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Research Papers

Pressure-Impulse Diagrams for Blast Loaded Continuous Beams Based on Dimensional Analysis

[+] Author and Article Information
A. S. Fallah

e-mail: arash.soleiman-fallah@imperial.ac.uk

E. Nwankwo

e-mail: ebuka.nwankwo08@imperial.ac.uk

L. A. Louca

e-mail: l.a.louca@imperial.ac.uk
Department of Civil and Environmental Engineering,
Skempton Building,
South Kensington Campus,
Imperial College London,
London SW7 2AZ, UK

1Corresponding author.

Manuscript received September 8, 2012; final manuscript received January 5, 2013; accepted manuscript posted February 12, 2013; published online July 12, 2013. Assoc. Editor: Weinong Chen.

J. Appl. Mech 80(5), 051011 (Jul 12, 2013) (11 pages) Paper No: JAM-12-1440; doi: 10.1115/1.4023639 History: Received September 08, 2012; Revised January 05, 2013; Accepted February 12, 2013

Pressure-impulse diagrams are commonly used in preliminary blast resistant design to assess the maxima of damage related parameter(s) in different types of structures as a function of pulse loading parameters. It is well established that plastic dynamic response of elastic-plastic structures is profoundly influenced by the temporal shape of applied pulse loading (Youngdahl, 1970, “Correlation Parameters for Eliminating the Effect of Pulse Shape on Dynamic Plastic Deformation,” ASME, J. Appl. Mech., 37, pp. 744–752; Jones, Structural Impact (Cambridge University Press, Cambridge, England, 1989); Li, and Meng, 2002, “Pulse Loading Shape Effects on Pressure–Impulse Diagram of an Elastic–Plastic, Single-Degree-of-Freedom Structural Model,” Int. J. Mech. Sci., 44(9), pp. 1985–1998). This paper studies pulse loading shape effects on the dynamic response of continuous beams. The beam is modeled as a single span with symmetrical semirigid support conditions. The rotational spring can assume different stiffness values ranging from 0 (simply supported) to ∞ (fully clamped). An analytical solution for evaluating displacement time histories of the semirigidly supported (continuous) beam subjected to pulse loads, which can be extendable to very high frequency pulses, is presented in this paper. With the maximum structural deflection, being generally the controlling criterion for damage, pressure-impulse diagrams for the continuous system are developed. This work presents a straightforward preliminary assessment tool for structures such as blast walls utilized on offshore platforms. For this type of structures with semirigid supports, simplifying the whole system as a single-degree-of-freedom (SDOF) discrete-parameter model and applying the procedure presented by Li and Meng (Li and Meng, 2002, “Pulse Loading Shape Effects on Pressure–Impulse Diagram of an Elastic–Plastic, Single-Degree-of-Freedom Structural Model,” Int. J. Mech. Sci., 44(9), pp. 1985–1998; Li and Meng, 2002, “Pressure-Impulse Diagram for Blast Loads Based on Dimensional Analysis and Single-Degree-of-Freedom Model,” J. Eng. Mech., 128(1), pp. 87–92) to eliminate pulse loading shape effects on pressure-impulse diagrams would be very conservative and cumbersome considering the support conditions. It is well known that an SDOF model is a very conservative simplification of a continuous system. Dimensionless parameters are introduced to develop a unique pulse-shape-independent pressure-impulse diagram for elastic and elastic-plastic responses of continuous beams.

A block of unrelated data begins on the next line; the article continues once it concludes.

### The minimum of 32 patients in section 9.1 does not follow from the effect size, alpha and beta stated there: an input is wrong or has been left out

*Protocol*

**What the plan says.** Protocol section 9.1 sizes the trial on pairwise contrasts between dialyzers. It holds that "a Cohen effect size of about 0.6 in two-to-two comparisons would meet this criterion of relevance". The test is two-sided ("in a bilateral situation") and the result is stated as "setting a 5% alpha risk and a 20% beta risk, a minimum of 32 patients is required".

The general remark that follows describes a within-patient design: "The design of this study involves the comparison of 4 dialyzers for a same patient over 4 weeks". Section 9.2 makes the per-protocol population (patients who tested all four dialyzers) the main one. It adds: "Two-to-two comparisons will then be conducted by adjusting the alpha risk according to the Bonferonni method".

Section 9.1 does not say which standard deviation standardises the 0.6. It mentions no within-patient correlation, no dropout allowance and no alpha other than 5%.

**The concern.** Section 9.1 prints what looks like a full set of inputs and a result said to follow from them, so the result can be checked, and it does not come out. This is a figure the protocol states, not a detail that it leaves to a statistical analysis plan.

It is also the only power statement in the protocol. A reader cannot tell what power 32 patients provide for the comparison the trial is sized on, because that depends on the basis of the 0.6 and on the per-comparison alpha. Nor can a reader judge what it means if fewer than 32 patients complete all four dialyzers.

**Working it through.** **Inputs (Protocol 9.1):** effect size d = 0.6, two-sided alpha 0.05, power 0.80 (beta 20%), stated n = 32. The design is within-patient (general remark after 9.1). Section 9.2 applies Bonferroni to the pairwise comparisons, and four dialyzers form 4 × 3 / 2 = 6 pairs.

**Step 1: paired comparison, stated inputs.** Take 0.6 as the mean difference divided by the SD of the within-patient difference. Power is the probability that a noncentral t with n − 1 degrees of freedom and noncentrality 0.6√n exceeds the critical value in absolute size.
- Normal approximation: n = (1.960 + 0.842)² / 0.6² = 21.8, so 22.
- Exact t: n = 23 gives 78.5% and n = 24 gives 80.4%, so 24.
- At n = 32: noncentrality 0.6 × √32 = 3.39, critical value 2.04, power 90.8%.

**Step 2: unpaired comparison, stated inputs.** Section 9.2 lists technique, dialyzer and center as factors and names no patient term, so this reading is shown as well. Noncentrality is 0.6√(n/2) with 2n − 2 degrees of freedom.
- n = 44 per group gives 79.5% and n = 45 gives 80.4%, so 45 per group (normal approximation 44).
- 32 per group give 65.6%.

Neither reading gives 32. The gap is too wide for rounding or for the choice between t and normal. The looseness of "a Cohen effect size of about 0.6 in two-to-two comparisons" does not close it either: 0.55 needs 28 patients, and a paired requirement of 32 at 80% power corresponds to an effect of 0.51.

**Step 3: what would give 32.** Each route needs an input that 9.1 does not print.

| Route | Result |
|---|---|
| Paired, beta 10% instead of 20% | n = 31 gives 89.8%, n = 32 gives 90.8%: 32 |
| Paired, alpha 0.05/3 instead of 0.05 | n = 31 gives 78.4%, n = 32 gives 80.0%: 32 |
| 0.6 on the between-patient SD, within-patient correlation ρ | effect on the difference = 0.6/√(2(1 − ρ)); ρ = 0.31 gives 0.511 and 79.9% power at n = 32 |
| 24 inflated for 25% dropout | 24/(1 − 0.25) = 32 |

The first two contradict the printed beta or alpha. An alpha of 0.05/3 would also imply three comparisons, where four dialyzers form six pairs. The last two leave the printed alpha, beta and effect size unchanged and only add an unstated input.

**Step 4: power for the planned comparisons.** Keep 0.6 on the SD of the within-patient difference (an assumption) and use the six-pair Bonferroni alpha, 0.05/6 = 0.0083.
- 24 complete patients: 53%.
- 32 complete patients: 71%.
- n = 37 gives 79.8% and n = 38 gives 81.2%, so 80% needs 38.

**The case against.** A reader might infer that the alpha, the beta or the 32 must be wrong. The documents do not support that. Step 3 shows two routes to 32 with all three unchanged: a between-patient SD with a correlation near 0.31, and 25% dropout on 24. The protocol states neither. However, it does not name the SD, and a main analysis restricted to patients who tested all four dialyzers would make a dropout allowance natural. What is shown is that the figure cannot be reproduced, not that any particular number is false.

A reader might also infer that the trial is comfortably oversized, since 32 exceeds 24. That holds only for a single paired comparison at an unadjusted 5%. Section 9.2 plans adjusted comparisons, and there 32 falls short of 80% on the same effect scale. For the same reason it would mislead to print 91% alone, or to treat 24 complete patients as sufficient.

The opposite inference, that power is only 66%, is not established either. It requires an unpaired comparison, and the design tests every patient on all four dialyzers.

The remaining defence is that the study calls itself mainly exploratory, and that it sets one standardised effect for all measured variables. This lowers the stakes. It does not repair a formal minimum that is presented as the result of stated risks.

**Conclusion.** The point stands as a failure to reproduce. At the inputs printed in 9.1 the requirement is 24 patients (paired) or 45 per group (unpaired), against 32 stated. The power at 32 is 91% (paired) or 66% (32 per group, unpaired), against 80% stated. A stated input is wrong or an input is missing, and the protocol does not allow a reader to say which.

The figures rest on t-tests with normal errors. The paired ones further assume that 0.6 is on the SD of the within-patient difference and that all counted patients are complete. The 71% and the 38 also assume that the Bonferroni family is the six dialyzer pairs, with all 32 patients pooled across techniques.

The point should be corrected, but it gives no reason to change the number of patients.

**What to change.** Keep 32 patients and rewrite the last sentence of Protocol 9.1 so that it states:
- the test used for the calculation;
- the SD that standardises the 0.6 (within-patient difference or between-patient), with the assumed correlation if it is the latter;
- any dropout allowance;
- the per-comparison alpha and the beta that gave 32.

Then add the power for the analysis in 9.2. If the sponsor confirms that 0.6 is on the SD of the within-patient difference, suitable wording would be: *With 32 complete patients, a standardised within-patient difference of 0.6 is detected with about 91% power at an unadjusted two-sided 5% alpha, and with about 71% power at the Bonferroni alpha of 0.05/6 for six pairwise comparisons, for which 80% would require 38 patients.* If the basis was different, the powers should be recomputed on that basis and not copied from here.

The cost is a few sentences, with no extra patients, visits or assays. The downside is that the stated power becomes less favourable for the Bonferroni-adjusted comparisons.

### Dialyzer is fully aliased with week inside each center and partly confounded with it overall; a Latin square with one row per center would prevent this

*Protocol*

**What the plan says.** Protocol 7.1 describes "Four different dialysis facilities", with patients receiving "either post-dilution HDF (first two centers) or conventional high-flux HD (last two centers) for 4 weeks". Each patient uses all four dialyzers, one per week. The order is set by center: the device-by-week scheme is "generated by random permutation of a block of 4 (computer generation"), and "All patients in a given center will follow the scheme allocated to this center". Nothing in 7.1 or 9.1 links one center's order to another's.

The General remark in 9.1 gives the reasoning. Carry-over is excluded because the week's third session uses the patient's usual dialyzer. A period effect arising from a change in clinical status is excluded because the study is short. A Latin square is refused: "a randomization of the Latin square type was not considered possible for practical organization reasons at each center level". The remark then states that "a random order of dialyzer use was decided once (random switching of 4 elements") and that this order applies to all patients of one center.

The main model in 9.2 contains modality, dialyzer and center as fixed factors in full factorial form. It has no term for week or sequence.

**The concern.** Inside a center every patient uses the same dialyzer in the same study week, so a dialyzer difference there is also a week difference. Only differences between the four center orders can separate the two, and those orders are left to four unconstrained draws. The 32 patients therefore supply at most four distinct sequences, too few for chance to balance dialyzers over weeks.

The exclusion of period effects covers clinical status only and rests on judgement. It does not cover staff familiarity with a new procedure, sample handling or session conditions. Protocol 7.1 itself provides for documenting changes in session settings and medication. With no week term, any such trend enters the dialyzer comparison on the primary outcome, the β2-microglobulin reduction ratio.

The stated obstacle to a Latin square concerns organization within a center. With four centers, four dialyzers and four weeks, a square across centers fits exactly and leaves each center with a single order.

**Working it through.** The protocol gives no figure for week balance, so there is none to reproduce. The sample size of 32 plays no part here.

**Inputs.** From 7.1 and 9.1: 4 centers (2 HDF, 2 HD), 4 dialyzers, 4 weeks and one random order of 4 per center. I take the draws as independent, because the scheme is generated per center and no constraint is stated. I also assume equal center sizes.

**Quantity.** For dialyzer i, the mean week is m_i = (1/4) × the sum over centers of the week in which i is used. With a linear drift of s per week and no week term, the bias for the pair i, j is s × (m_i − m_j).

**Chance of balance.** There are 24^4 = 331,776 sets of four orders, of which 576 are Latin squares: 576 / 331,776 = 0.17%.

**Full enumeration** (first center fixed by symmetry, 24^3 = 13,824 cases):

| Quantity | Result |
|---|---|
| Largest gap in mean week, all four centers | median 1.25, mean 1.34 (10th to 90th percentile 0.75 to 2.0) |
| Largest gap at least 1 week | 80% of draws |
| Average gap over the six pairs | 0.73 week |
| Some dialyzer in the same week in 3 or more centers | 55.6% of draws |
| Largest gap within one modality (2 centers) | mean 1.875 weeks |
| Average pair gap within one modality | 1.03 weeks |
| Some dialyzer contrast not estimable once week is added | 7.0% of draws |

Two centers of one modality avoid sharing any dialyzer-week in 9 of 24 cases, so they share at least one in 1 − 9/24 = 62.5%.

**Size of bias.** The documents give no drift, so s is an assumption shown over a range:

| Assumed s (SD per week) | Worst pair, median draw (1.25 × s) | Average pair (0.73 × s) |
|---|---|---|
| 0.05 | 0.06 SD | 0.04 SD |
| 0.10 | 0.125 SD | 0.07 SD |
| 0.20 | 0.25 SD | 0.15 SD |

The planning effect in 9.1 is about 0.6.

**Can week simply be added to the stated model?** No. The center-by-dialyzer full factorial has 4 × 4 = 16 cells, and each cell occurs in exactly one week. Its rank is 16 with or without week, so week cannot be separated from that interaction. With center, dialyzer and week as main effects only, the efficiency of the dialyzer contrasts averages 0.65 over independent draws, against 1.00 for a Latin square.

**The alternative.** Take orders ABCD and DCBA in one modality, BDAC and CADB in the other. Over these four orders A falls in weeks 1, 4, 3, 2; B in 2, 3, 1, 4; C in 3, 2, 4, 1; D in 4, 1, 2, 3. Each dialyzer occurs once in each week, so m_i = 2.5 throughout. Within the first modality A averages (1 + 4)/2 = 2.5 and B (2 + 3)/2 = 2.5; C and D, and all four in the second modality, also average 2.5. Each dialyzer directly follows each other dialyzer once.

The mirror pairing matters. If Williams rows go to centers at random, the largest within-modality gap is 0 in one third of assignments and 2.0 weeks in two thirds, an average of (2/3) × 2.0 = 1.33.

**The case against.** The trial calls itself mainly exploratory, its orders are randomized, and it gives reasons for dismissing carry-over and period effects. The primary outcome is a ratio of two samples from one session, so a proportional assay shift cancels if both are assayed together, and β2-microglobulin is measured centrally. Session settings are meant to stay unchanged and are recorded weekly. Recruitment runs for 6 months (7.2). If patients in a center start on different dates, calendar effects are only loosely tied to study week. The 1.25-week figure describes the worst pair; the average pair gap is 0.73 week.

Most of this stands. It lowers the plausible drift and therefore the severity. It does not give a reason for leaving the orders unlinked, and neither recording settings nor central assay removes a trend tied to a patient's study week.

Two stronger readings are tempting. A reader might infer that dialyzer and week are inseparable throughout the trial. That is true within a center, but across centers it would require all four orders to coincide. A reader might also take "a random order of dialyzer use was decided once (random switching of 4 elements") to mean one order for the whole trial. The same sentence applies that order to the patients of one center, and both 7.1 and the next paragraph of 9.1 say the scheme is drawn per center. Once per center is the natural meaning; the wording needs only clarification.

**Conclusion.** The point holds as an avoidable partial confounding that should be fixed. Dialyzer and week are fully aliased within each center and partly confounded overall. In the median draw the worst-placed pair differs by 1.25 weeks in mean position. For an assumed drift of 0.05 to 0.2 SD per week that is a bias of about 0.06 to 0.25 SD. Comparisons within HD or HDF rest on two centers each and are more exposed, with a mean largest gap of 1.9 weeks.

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Figures

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Fig. 1

A generic P-I diagram in the space of nondimensional pressure and impulse

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Fig. 2

Idealized continuous beam system with semirigid supports (varying from simply supported, to fixed support)

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Fig. 3

Fourier series transformation of a rectangular pulse: (a) pulse time history; (b) amplitude against frequency for (i) duration td = 1 second, (ii) duration td = 0.1 second

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Fig. 4

Four typical normalized pulse-loading shapes: rectangular, concave, exponential and triangular

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Fig. 5

Moment span and support moment versus nondimensional value α

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Fig. 6

Moment-rotation and stress-strain diagrams: (a) moment rotation characteristics of support spring; (b) stress-strain diagram for the beam

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Fig. 7

Equivalent system as soon as plastic hinge forms at the mid span

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Fig. 8

Equivalent system as soon as plastic hinges form at the supports

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Fig. 9

Equivalent profile when plastic hinges form at supports and mid span

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Fig. 10

Elastic P-I diagrams for α = 1.0 for four typical descending loads

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Fig. 11

Pulse shape independent elastic P-I diagrams for four typical descending loads

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Fig. 12

Unique elastic-plastic pulse shape independent P-I diagrams for α = 1, χ = 0.087

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Fig. 13

Unique elastic-plastic pulse shape independent P-I diagrams for α = 6, χ = 0.087

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Fig. 14

Unique elastic-plastic pulse shape independent P-I diagrams for α = 10, χ = 0.087

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